“A live album would be nice,” pondered Neil, “but before you do a live album, I think you’ve got to have a pretty successful studio album, because you’ve got to be well known. We are well known here, and Holland and New York. But there is the whole of the States to be cracked. I think the last album would have sold a lot more if we could have got over there to give it a bit of promo.”
“If we did it well, and took it from a few gigs with a mobile studio,” mused Dyan, “it might work. It would be lovely, but I don’t think it would be the right move to this time.
“I think that we learned a lot on the second album,” said Dyan, “especially from Brad Shapiro. He definitely took the songs and made them solid, but with the time we had (the album was finished in two weeks), he never put the icing on the cake as it were. We really needed an extra week to listen to the tracks and see what we wanted to do with them.”
Enough of the past. With so many Soul outfits, both American and British, getting into the charts with single, Kokomo must be most eligible for the next success with, an d most capable of producing a great soul single.
“We should have had a single out for this tour really,” Neil explained, leaning forward with intent burning bright in his eyes, “we could have sold a few copies, and I don’t think it would mean too much expense. Could have been off Rise and Sine (e.g. “Happy Birthday”), or something new. We’re into it, we want to do it, and we have, I suppose, thirty good songs. That’s enough for an album.”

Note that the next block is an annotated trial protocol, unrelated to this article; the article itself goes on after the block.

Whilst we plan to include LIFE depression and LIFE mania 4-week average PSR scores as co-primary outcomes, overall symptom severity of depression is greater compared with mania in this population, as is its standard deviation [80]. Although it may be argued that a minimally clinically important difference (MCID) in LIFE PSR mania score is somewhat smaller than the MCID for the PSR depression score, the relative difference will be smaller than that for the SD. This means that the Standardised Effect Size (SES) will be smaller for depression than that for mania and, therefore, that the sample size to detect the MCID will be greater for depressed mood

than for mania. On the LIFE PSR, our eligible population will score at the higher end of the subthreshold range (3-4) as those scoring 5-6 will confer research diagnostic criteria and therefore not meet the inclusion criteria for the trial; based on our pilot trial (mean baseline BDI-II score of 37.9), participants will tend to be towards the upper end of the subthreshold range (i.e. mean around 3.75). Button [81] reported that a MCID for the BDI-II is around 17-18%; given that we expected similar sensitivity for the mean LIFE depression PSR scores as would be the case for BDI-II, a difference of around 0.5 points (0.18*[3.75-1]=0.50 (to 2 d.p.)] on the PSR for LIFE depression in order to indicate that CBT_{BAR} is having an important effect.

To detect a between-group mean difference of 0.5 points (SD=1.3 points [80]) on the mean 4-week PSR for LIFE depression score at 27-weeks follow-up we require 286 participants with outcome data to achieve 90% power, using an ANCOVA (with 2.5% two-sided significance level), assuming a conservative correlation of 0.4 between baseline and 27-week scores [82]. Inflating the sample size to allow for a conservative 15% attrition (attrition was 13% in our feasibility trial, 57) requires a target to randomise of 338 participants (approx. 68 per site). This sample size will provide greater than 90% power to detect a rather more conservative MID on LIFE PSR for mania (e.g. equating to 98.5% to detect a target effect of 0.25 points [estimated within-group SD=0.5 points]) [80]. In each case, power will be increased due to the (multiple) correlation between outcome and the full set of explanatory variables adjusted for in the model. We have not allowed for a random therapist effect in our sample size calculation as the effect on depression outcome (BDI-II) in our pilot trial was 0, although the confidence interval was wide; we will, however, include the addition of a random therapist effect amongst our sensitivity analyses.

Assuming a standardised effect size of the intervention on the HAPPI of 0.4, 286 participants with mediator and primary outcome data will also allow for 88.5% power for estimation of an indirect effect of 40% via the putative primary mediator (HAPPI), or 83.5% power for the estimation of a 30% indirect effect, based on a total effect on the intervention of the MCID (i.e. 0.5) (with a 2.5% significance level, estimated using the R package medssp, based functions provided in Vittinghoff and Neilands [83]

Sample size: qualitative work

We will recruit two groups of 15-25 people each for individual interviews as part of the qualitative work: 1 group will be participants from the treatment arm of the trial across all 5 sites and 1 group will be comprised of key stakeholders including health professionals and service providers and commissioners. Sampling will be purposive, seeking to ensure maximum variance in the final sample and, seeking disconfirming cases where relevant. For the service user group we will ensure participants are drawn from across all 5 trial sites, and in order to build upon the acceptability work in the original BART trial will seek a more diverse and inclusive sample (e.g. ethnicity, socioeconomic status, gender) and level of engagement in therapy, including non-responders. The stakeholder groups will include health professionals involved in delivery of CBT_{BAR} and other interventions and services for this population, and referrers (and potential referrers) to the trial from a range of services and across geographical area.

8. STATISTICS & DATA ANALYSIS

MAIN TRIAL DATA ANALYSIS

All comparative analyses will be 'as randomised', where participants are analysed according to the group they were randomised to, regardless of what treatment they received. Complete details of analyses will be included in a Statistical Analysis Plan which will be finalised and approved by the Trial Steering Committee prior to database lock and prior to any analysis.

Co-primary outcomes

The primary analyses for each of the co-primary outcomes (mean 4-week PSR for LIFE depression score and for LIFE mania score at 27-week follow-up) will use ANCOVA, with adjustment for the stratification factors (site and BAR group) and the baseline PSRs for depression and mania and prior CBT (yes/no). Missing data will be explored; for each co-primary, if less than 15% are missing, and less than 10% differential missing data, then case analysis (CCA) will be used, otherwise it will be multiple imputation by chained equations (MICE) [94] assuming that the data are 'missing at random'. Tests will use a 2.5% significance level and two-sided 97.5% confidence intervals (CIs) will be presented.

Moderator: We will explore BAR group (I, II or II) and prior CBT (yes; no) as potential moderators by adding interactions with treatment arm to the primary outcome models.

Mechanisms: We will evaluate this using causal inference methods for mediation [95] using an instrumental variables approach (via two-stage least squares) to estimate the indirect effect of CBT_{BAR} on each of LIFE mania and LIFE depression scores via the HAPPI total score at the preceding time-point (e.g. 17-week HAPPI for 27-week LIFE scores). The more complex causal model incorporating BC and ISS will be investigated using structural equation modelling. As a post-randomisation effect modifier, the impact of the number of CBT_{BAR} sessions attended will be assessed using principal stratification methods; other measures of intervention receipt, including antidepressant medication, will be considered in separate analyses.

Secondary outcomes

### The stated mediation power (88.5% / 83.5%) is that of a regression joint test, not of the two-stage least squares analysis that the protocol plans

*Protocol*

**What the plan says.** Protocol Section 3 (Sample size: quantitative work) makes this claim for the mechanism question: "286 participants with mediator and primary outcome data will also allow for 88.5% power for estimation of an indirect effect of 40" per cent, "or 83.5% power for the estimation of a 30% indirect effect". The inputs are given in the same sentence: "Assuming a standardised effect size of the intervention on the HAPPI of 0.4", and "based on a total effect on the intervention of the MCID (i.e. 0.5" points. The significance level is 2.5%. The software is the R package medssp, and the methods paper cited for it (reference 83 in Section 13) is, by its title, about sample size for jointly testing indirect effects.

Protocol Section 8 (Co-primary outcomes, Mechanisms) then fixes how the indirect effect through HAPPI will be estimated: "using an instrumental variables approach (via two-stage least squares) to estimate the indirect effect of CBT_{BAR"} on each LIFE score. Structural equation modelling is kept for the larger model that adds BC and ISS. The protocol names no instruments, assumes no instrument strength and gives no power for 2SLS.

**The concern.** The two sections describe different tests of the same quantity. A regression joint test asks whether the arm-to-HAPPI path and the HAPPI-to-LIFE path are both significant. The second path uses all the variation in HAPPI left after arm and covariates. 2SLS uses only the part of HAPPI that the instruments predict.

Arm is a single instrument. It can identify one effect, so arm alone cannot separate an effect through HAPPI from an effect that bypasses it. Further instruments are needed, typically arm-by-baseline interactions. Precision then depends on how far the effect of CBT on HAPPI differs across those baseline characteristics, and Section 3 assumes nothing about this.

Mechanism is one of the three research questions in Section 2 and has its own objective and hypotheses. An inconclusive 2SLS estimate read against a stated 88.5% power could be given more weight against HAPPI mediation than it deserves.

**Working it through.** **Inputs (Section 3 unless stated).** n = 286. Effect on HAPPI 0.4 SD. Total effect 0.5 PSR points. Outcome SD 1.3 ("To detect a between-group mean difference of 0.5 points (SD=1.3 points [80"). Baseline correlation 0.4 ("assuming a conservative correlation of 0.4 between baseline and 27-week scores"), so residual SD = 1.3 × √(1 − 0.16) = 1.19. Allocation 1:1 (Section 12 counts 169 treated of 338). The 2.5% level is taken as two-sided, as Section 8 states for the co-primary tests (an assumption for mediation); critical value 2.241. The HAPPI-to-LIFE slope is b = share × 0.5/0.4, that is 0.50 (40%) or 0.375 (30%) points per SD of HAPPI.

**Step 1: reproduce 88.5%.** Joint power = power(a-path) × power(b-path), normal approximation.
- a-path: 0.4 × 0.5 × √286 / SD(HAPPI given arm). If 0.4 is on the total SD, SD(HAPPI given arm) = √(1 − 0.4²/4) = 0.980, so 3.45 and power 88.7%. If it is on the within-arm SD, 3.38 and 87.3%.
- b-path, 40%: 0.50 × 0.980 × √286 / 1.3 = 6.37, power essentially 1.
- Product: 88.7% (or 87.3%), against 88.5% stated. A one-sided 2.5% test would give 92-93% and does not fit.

How have the band thought about the problems of a suitable single?
“I am inclined towards funk, “ said Dyan, “immediately qualifying, “but not quite the usual disco – a bit more to it than that. We can do it with a fast disco beat, but with a good song as well. We’ve got some fast songs that would be suitable, with a bit of working out”.
“If it all goes according to plan,” Neil projected, hands behind head, “after we’ve done the album, we’d do a small tour of Europe, and then over to the States for quite a long tour backing up the album, and then a long tour here again”.
“We conceived Kokomo in the first place as good music, fun and entertainment. Visually entertaining with good music,” Dyan pauses, “I can’t conceive of a band that I would prefer to be in if Kokomo folder – that’s probably why it hasn’t, and nobody has left. I think that now we are getting better and better. The gigs are what we needed, and all got tighter – the sets are more together, you know, and punchy. We are just coming out of the lethargy of the last six months,”
You lucky people, with such a bunch of heavyweights, both individually and collectively, planning all this live work, new stage acts, and new songs, with renewed energy and optimism, how can you possibly deprive yourself by not going to see them? You can’t! Anyone who has seen them can tell you what a sweet treat they are. The last tour was with the Average White Band and as support there was a strong feeling amongst critics that they blew the main act off the stage, and when the main act is AWB, that is no mean recommendation.
Just as we were finishing, Dyan came out with what must be quote of the week. Talking about what you sometimes have to do to have a hit, the six month wonders, and the fashionable fads that populate the music world, and the day when Kokomo will be sitting at the top of the pile. ” I still think, ” she said, laughing, “that talent will come back as a gimmick. It’s got to, hasn’t it?”